A. D. Lafargue was born in the parish of Natchitoches, La., May 11, 1845, but was reared in Avoyelles Parish, his education being received in Baton Rouge Collegiate Institute, being an attendant of this institution when the war opened, and immediately cast his books aside to don his suit of gray, shouldered his musket, and served for two and one half years under Gen. Kirby Smith, the most of his service being confined to the west side of the Mississippi River. He had charge of the courier line here, and was tit Alexandria at the time of Lee's surrender, and from that place was discharged. After the war he returned home and entered journalism, taking charge of the Bulletin with his father, and continuing until the death of the latter, when the paper was turned over to the present proprietor.

Mr. Lafargue has devoted his attention exclusively to farming since that time, having previously managed his plantation in connection with his paper for years. In 1870 he was elected to represent this parish in the State Legislature, but was counted out by the Wells Returning Board, but at the succeeding election he was once more elected, and by such a strong majority that it was impossible for him to be counted out as before. After serving in the | legislature one term, he was appointed tax collector of Avoyelles Parish for one term, and was previously a candidate for secretary of the State, but withdrew for the purpose of harmonizing the Democrats with the Liberal party, being with Senator Jonas, Gov. McEnery, E. John Ellis and Col. Waggaman. The fusion party was successful, and John McEnery was elected, but afterward ousted from office by Grant and his soldiers. Mr. Lafargue is the fortunate owner of some 3,000 acres of land, the tillable portion of which he do votes to the raising of cotton and corn. He also owns some valuable town property in Marksville, among which is a handsome residence. He was elected to take charge of the Farmers' Union paper for the State August, 1890, and when everything is in good working order he will take charge of the work at Alexandria. At the ago of twenty-three years he was married to Miss Mary Botts, in Avoyelles Parish, who died leaving three children: Uncas, Oneida and Winonga. His second union was to Miss Florence Waddill. by whom he also has three children: Louise, Zepherine find Douglas. Mr. Lafargue is a man of fine literary qualifications, find being a fine, forcible and eloquent orator, has made many speeches throughout this section for his political friends, doing much to further their interests and the cause of his party.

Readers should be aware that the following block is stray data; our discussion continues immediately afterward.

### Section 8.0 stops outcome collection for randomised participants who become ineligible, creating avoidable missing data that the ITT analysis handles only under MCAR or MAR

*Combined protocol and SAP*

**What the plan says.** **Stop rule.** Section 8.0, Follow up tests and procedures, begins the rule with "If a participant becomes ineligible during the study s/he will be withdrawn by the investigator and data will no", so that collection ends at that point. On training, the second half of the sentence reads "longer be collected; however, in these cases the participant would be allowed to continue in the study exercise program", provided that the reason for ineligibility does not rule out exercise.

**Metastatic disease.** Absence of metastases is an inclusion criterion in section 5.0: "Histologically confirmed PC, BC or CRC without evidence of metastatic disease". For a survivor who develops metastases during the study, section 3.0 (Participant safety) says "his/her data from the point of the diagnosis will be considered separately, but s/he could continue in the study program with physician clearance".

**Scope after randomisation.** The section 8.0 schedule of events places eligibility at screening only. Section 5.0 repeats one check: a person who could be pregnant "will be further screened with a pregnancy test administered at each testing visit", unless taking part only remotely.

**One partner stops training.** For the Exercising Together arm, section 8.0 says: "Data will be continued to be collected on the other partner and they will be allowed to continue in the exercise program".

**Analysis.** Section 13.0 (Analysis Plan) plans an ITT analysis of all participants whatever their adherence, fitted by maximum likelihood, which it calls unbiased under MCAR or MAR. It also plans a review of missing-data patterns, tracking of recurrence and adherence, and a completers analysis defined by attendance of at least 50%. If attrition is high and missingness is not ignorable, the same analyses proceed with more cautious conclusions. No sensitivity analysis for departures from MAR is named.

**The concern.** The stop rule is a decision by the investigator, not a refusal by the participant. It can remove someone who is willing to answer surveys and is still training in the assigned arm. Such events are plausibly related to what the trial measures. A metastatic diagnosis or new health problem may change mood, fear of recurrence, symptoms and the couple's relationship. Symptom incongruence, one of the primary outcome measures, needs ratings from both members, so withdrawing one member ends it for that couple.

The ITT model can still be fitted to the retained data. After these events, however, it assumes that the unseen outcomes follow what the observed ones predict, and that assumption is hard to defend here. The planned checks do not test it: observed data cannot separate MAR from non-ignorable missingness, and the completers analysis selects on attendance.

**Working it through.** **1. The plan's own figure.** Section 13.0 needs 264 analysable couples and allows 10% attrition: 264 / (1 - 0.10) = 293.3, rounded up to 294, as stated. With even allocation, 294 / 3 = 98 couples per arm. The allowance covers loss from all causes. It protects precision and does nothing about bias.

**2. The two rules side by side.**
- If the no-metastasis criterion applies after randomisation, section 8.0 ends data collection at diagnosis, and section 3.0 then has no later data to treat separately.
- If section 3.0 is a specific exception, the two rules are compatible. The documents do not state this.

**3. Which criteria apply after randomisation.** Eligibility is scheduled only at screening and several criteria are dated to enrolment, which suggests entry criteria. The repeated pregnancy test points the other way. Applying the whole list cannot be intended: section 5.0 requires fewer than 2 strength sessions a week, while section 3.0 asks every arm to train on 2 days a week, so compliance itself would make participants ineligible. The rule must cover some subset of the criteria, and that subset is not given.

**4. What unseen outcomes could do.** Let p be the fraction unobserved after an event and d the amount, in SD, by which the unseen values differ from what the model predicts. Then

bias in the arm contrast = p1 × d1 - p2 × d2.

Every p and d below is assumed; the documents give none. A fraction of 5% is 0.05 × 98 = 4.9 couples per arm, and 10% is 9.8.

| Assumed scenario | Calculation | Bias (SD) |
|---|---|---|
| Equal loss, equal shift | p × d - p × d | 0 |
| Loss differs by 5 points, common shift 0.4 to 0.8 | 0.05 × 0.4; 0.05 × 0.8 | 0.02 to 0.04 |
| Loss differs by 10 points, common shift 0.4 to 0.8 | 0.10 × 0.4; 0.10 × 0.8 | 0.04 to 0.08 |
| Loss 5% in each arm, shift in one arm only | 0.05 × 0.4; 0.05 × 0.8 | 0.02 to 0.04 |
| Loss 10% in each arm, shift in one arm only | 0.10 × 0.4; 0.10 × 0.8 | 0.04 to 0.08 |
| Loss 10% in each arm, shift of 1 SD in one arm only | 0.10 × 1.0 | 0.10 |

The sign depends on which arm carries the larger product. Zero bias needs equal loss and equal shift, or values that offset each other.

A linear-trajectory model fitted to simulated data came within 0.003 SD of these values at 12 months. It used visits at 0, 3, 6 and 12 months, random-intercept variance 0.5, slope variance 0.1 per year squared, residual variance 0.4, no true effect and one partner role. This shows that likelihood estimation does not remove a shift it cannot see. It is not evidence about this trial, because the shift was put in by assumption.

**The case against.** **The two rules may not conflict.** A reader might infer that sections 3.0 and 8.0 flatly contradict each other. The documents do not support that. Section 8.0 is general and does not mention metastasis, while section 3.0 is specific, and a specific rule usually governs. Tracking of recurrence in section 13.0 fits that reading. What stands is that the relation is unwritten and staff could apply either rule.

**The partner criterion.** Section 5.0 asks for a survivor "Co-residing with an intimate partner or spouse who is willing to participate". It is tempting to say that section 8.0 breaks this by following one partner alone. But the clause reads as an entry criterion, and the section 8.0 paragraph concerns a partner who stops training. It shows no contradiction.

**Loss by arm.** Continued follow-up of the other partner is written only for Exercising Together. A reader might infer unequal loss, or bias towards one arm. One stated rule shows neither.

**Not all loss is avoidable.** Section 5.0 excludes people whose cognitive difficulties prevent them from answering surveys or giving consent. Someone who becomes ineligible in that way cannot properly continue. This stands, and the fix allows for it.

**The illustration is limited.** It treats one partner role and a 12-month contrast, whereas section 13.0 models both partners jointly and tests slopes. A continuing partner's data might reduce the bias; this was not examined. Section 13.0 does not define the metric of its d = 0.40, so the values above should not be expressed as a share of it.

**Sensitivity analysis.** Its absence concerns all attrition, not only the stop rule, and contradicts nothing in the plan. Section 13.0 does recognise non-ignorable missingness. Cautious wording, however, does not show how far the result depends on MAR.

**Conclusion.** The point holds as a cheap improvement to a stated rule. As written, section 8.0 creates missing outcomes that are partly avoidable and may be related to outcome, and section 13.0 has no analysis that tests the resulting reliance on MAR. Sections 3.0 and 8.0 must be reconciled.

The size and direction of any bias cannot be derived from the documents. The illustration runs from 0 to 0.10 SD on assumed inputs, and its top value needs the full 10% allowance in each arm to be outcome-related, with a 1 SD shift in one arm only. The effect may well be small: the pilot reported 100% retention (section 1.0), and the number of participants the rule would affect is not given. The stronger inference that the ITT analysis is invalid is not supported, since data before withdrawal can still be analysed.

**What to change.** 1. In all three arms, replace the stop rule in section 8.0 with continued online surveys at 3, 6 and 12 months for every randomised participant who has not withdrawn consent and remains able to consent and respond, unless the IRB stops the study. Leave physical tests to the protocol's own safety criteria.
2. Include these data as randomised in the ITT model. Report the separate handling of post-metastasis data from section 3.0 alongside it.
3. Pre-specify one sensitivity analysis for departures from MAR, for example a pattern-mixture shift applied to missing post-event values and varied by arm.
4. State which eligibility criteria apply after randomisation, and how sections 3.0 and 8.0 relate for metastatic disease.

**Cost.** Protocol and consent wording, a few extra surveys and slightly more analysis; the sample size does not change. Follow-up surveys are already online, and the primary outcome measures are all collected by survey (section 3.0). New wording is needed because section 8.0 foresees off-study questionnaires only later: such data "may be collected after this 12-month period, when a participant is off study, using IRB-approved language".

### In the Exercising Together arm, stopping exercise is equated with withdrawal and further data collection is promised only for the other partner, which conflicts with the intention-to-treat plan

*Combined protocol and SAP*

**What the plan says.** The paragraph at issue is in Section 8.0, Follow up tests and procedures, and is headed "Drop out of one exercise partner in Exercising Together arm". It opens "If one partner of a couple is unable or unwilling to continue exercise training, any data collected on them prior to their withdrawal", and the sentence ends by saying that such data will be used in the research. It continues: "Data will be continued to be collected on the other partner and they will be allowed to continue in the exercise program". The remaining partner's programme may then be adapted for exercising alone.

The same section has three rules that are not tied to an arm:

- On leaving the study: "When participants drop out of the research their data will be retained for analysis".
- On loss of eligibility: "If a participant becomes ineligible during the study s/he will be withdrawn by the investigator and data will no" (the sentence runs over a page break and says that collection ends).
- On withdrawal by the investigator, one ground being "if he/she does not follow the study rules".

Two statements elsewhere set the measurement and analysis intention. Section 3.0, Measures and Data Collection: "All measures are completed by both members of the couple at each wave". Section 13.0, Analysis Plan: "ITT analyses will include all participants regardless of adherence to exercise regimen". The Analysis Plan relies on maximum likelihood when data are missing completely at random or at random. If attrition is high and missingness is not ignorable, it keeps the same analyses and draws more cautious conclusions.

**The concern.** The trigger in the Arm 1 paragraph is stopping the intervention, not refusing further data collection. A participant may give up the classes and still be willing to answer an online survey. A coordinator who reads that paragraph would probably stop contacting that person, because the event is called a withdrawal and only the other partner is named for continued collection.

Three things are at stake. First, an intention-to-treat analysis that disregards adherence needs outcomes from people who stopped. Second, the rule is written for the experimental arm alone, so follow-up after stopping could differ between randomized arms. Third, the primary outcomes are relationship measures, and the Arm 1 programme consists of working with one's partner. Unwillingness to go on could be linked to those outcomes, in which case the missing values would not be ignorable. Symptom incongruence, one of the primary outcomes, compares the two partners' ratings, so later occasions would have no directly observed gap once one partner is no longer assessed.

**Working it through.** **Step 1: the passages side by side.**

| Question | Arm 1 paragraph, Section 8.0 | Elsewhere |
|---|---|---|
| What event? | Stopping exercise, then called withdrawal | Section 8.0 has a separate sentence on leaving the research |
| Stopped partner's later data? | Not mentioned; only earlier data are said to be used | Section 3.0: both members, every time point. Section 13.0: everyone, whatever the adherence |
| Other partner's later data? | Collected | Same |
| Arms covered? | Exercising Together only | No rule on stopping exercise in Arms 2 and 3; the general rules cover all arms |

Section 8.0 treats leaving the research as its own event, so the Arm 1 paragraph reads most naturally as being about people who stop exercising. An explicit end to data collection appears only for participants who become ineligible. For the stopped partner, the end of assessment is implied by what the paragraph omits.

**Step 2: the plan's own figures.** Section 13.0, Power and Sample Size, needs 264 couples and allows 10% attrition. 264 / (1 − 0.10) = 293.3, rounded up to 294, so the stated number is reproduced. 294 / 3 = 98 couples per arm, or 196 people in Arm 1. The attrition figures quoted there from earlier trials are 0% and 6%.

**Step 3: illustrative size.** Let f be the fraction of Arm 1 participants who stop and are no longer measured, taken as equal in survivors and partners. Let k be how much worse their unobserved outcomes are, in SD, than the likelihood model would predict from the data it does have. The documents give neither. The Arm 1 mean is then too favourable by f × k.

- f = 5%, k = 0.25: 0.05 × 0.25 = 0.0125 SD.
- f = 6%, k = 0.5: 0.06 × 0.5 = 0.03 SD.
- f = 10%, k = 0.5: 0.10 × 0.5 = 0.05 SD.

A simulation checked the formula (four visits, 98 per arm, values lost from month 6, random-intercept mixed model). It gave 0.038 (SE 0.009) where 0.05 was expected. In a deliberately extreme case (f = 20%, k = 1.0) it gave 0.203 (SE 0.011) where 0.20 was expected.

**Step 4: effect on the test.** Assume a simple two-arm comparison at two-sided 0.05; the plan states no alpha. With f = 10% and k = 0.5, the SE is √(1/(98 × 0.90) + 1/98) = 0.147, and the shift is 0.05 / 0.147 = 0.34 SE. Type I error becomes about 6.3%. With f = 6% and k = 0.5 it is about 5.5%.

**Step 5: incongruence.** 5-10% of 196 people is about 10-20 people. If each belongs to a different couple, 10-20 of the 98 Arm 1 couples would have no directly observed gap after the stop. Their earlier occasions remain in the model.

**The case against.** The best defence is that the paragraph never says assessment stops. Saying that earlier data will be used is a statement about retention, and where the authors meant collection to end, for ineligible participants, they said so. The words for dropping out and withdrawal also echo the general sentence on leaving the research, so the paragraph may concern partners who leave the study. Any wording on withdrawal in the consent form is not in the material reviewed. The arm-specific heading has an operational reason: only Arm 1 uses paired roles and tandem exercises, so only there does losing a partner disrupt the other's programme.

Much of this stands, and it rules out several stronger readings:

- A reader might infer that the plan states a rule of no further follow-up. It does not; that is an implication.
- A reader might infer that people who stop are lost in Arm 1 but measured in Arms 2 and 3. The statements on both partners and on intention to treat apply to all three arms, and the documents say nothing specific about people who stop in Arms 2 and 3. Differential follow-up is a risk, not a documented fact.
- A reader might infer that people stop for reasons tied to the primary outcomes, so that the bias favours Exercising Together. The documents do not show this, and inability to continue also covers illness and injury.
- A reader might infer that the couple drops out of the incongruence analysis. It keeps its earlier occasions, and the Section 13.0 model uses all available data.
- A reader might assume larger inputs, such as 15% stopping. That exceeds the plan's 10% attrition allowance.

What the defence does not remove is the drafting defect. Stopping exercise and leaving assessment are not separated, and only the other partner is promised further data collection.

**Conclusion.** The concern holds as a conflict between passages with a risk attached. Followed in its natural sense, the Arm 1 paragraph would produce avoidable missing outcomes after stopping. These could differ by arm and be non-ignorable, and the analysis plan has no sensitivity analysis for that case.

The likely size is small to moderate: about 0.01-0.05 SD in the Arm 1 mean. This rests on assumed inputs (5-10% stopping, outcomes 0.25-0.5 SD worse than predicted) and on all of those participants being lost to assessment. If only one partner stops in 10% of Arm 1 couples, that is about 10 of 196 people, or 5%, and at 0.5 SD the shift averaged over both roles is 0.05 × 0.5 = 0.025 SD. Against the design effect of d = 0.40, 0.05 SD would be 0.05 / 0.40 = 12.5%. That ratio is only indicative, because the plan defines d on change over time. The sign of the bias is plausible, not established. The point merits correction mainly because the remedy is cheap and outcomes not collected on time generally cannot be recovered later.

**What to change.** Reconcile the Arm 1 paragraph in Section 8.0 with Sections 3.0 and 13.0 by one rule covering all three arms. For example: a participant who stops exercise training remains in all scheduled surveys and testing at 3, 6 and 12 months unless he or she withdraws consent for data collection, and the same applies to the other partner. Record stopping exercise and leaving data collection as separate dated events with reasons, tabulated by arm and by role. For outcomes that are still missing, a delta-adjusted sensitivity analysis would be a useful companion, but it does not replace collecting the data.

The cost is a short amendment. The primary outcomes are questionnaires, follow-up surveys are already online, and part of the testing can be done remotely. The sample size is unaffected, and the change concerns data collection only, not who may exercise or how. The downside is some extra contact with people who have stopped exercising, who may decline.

Adolphe J. Lafargue is an able attorney at law of Marksville, La., and is also the editor of the Marksville Bulletin, one of the breezy newspapers of Avoyelles Parish. He was born here, October 3, 1855, to Prof. Adolphe Lafargue, who was born in France, and came to the land of the free and the home of the bride when eighteen years of age; tor some time followed the calling of schoolteacher in Natchitoches Parish, where he was afterward married to Miss Zepherine M. Zorich, a member of the influential family of Rachel. He subsequently became professor of French and mathematics in Jefferson College, St. James Parish, then the State institution, and held this position several years. After returning and spending a short time in Natchitoches, he came to Marksville, where he once more engaged in " teaching the young ideas how to shoot. Later he became superintendent of public, instruction of Avoyelles Parish, his appointment to this office being a tribute to his ability as an educator. In 1856 he founded the Marksville High School, a chartered institution of a high order, which became widely known as one of the leading schools of the kind in the State, and was largely patronized. In 1SO0 Mr. Lafargue became the editor and proprietor of the Pelican, which afterward became the Marksville Villager and this he continued to publish with marked ability until 1868. He died August 27, 18(55), his death being lamented not only by his immediate and sorrowing family, but by all who had the pleasure of knowing him. His father was Arnaud Lafargue, who was born in Orthez, France, October 30, 1775, and at the age of fifty years was married to Miss Marie Heuga, having previously been in the military service of France for twenty-five years, being in the campaigns in Italy in 1796-97, Germany in 1809, Russia in 1812, Prussia and Bohemia in 1813, and in 1814 and 1815 was in France and Belgium under Napoleon Bonaparte.

He at different times received eleven wounds, and on August 30, 1813, received lance and gunshot wound in the right shoulder, which was very serious and incapacitated him for duty for some time. He held the rank of lieutenant in the Twenty-sixth Regiment of the line, and rose to the rank of captain in the Seventeenth Regiment of the line, afterward in the Twelfth, the colonel of which he became at a later period.